JULY 28, 2020
One month ago, Vice President Mike Pence visited First Baptist, the Dallas megachurch of Pastor Robert Jeffress, for an event called “Celebrate Freedom Sunday.” If you heard anything about it in the news, it may have been because we learned after the event that several members of the church’s choir and orchestra had tested positive for COVID before Pence gave his speech. (They weren’t at the Sunday event, but who knows how many people caught the virus from them?)
But one of the more problematic aspects of the event was the introduction given by Jeffress. While he has routinely promoted Donald Trump during appearances on FOX News, speaking for himself, he’s not allowed to endorse candidates from the pulpit thanks to the Johnson Amendment which Trump has repeatedly tried and failed to repeal. If a pastor tells his congregation how to vote, the church should lose its tax-exempt status.
And yet that’s precisely what Jeffress did with Pence in the audience:
Mr. Vice President, I know I probably shouldn’t say this — but my congregation knows that has never stopped me before. Mr. Vice President, there are millions of Christians in this country just like me who are hoping and we are praying that when you have finished your term as vice president — in 2024… We are praying that when you have finished your term in 2024, we don’t want you moving out of the West Wing. We just want you to move down the hall a few doors and continue to build on the legacy of the most faith-friendly president in history!
In a country that followed its own rules, the IRS would revoke the megachurch’s tax exemption for that blatant endorsement. Jeffress did what Planned Parenthood and the ACLU and other non-profits are forbidden from doing by not-so-subtly telling his congregation how they ought to vote. He even knew he was doing something wrong! Just look at how he opened that part of his introduction: “I know I probably shouldn’t say this.”
Now the Freedom From Religion Foundation is demanding the IRS at least investigate this matter. In a letter to the agency, FFRF says Jeffress broke the rules and his church should pay a penalty for it.
Such a blatant political endorsement during a church function, clearly signaling from the pulpit who a pastor wants to win not only in the 2020 but also in the 2024 election, is in violation of IRS rules, FFRF points out.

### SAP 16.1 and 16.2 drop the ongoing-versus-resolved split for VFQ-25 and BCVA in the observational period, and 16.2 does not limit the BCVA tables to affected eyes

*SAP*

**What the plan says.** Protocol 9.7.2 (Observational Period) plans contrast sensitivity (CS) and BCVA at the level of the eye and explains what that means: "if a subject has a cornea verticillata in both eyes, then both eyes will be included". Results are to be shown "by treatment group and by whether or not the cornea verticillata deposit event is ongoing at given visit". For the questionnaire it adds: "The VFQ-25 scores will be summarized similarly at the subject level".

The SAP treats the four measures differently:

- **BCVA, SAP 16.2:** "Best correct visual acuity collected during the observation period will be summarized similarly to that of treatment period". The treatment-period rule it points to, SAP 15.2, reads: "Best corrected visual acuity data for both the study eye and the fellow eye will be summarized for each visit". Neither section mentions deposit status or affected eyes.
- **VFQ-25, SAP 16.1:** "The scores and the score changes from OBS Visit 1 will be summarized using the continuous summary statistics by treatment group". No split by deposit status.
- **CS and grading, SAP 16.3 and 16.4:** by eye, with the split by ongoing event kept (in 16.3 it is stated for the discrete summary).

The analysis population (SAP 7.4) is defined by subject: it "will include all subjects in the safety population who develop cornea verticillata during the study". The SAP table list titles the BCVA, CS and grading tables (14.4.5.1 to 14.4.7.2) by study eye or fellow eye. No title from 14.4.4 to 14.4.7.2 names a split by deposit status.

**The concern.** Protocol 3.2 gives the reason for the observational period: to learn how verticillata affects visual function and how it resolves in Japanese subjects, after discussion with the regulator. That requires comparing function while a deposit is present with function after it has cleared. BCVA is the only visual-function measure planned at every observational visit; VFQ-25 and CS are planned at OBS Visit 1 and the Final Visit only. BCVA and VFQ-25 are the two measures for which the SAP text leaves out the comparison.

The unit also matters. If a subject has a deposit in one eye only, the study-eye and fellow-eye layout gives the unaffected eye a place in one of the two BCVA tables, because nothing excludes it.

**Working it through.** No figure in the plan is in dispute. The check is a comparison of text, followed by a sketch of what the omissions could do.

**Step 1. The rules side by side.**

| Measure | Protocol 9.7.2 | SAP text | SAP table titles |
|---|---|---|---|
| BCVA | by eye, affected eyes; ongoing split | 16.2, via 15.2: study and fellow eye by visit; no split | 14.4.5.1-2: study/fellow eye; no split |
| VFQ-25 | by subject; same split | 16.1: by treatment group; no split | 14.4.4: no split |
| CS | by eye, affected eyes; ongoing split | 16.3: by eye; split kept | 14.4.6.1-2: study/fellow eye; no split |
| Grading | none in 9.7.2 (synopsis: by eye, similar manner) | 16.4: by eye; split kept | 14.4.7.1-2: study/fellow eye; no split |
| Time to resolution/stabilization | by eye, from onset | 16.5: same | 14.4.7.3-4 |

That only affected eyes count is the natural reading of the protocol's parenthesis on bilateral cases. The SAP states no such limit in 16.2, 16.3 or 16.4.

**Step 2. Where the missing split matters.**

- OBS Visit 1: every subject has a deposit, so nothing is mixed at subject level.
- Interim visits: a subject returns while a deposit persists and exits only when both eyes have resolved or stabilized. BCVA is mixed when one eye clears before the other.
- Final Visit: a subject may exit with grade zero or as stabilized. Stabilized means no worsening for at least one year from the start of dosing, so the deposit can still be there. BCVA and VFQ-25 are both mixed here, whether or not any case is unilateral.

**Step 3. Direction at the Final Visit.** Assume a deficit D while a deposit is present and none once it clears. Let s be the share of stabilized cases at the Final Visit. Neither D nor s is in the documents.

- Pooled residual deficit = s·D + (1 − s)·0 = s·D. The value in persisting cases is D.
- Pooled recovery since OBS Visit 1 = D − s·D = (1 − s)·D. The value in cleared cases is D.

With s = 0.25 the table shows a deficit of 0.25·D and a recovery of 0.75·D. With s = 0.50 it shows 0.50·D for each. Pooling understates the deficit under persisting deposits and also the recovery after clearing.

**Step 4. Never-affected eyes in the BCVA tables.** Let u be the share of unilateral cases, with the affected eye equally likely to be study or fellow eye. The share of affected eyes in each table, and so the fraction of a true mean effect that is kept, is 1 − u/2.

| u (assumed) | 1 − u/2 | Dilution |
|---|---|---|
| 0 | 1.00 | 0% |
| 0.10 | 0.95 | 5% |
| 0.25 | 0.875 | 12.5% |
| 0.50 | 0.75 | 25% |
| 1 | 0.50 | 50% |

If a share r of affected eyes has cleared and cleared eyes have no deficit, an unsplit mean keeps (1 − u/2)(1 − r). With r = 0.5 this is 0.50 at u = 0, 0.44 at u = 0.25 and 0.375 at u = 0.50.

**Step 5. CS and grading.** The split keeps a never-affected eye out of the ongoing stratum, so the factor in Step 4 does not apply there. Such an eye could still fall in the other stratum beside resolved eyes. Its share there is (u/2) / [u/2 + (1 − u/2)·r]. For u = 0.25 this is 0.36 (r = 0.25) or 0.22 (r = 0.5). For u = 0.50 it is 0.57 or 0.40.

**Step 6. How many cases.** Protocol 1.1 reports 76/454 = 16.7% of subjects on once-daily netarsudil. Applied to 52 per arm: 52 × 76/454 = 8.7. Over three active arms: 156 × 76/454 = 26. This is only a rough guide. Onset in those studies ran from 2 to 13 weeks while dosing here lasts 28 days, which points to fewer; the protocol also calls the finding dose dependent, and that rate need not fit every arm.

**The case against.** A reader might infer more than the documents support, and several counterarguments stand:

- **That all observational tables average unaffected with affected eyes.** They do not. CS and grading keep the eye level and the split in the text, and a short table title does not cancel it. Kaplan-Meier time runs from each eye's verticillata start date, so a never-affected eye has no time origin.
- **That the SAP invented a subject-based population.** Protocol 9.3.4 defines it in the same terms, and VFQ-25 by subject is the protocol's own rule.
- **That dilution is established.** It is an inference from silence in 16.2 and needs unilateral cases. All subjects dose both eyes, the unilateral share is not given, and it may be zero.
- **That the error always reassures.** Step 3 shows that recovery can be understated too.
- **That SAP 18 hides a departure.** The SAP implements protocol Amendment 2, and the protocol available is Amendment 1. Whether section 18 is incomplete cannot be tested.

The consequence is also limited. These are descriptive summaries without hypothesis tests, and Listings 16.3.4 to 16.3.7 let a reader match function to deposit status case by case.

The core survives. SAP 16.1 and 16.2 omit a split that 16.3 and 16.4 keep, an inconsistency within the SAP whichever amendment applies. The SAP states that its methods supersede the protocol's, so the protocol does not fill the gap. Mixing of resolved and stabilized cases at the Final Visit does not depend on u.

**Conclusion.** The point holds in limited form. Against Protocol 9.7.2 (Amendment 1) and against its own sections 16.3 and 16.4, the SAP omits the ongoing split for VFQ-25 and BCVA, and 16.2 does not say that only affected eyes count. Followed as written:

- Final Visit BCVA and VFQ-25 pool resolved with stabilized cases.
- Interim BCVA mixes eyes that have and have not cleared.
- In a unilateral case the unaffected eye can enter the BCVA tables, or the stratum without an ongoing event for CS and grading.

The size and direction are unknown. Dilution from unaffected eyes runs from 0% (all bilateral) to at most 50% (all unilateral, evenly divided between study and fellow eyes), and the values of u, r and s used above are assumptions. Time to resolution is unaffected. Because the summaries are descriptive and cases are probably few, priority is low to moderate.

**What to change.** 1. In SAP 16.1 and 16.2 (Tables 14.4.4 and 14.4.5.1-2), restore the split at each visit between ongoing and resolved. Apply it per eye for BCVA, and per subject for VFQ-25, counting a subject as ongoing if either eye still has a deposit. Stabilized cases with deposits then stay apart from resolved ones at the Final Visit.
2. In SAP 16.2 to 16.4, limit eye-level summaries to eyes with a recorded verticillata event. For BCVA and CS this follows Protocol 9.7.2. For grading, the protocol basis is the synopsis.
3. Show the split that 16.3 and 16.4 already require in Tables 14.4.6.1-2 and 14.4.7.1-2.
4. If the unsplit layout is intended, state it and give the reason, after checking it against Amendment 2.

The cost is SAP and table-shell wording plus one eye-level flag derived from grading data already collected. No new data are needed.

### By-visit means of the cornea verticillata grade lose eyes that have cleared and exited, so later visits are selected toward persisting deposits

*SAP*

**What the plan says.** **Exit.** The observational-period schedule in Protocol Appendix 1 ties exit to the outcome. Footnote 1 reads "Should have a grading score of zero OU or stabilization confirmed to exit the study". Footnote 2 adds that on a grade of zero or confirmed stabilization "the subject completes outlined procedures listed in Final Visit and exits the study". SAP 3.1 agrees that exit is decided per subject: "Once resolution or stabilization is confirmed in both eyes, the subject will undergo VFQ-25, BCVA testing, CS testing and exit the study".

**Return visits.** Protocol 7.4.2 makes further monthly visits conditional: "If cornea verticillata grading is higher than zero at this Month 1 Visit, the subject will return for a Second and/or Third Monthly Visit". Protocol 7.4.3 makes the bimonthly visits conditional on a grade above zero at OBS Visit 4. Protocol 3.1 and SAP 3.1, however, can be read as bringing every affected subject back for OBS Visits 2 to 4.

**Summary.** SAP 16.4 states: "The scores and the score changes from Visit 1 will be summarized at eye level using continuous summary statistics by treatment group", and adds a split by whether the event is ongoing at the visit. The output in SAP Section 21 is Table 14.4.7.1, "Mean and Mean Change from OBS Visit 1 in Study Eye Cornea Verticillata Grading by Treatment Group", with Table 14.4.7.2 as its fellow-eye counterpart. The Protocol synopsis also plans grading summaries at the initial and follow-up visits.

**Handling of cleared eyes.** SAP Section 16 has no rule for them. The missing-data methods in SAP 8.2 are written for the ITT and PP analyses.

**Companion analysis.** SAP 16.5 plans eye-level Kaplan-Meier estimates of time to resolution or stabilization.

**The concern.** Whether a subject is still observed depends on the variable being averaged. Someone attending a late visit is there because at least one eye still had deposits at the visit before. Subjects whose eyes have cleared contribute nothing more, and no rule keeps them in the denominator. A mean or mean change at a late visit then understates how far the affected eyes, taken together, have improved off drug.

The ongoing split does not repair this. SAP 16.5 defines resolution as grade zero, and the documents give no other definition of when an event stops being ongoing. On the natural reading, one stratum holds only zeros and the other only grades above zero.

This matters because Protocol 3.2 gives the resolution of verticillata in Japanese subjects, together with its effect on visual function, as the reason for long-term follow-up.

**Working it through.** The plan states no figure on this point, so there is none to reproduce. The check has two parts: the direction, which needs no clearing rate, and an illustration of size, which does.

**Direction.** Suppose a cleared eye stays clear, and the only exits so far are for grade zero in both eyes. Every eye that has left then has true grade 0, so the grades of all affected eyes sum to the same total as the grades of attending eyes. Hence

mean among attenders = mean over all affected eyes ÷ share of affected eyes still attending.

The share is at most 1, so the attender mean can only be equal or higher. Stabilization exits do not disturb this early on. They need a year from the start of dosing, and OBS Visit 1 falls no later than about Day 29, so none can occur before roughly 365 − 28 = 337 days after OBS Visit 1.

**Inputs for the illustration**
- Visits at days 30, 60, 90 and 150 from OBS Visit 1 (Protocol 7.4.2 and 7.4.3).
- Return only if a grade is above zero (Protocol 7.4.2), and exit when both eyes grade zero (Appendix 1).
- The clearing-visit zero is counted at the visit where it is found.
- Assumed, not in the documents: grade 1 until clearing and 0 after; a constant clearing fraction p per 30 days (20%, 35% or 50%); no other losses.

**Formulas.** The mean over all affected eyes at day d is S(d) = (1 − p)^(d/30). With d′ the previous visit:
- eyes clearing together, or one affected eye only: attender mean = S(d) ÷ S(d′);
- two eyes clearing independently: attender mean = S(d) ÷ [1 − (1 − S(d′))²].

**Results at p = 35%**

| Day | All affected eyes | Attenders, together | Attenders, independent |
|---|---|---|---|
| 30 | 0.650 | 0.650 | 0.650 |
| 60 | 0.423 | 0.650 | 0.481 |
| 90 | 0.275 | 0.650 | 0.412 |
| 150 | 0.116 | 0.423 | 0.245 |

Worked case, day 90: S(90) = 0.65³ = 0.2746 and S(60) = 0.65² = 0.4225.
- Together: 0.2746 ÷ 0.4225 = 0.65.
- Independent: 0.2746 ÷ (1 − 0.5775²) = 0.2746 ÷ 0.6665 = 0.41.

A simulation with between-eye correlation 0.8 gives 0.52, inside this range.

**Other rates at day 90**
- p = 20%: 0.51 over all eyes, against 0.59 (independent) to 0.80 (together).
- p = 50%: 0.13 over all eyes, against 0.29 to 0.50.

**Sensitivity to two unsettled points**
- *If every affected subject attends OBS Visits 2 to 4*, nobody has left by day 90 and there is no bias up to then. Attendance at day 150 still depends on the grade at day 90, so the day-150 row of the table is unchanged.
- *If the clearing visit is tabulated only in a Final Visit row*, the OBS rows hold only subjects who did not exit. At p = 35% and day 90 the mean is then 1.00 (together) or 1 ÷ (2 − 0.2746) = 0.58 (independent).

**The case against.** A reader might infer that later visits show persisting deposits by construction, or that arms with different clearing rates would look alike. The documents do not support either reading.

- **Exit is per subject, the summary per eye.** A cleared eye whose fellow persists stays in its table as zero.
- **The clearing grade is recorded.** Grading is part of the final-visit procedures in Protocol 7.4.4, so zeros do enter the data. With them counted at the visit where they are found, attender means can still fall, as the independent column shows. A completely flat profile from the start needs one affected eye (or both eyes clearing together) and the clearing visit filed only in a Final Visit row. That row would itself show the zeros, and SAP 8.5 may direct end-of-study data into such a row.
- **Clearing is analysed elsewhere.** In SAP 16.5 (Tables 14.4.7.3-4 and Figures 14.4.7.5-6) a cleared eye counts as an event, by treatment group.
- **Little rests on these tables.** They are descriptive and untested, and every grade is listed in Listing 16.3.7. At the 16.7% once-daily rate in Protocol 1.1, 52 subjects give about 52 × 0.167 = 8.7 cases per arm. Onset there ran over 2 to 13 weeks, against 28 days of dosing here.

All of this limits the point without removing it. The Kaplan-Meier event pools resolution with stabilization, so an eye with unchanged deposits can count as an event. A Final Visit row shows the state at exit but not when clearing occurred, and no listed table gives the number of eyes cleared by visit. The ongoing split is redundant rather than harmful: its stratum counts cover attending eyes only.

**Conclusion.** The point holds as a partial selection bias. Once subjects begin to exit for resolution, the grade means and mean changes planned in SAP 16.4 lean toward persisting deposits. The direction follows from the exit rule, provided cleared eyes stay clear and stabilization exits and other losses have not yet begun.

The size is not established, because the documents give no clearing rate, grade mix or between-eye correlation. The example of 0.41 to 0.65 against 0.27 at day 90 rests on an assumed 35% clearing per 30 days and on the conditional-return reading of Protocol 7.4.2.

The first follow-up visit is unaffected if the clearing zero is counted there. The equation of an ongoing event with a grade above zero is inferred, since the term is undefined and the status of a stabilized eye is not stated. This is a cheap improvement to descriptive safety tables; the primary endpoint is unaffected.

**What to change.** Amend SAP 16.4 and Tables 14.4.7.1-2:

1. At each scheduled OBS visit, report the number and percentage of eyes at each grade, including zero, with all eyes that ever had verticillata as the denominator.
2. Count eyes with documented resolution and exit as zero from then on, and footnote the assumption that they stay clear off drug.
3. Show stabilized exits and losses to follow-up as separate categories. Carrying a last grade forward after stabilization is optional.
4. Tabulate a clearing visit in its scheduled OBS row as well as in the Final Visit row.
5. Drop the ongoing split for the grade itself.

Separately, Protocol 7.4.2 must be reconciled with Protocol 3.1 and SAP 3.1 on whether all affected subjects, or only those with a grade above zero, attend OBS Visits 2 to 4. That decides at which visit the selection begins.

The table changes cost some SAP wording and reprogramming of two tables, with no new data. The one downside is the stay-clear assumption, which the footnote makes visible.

“IRS regulations specify that 501(c)(3) organizations, which include churches and other religious organizations, are prohibited from ‘[participating in or intervening in]… any political campaign on behalf of (or in opposition to) any candidate for public office,’” FFRF Staff Attorney Madeline Ziegler writes to IRS official Mary Epps.
Jeffress has inappropriately used his position as pastor of First Baptist Church to intervene in an election, by making it very clear to his congregants who he is endorsing in the 2020 presidential election, FFRF emphasizes. That’s why FFRF is respectfully requesting that the IRS commence an immediate investigation of First Baptist Church Dallas and take appropriate action to remedy this violation of 501(c)(3) nonprofit regulations. Despite the fact that Pence categorically stated during his church appearance that Trump has “ended enforcement of the Johnson Amendment,” that IRS rule correctly prohibits any (c)(3) nonprofit from misusing its tax-exempt resources for political purposes.
“Robert Jeffress has unashamedly engaged in prohibited electioneering,” says FFRF Co-President Annie Laurie Gaylor. “The IRS needs to scrutinize the tax-exempt privileges that have been accorded to his church.”
FFRF notes they’ve also sent letters to the IRS about other churches making political endorsements, including a Florida church that played host to a Joe Biden campaign event.
This shouldn’t be complicated. The IRS is woefully understaffed, but if they don’t want people breaking the law, they need to enforce their own rules. And if Jeffress is allowed to tell people how to vote, then no doubt there are many other non-profits who will gladly encourage their members to support Biden if it means they won’t suffer any legal consequences for it.
Jeffress shouldn’t be allowed to get away with this just because he’s Christian. If a leader of a large mosque told Muslims to vote for Biden, it would be covered non-stop in conservative media. This endorsement from Jeffress was largely ignored or forgotten.
The IRS has historically been awful about going after churches even when there’s obvious proof of them breaking the rules. As the Washington Post noted in 2016, even when churches deliberately tried to get the IRS to come after them, “only one has been audited by the IRS, and none punished.”
It’s long past time that lax enforcement ended.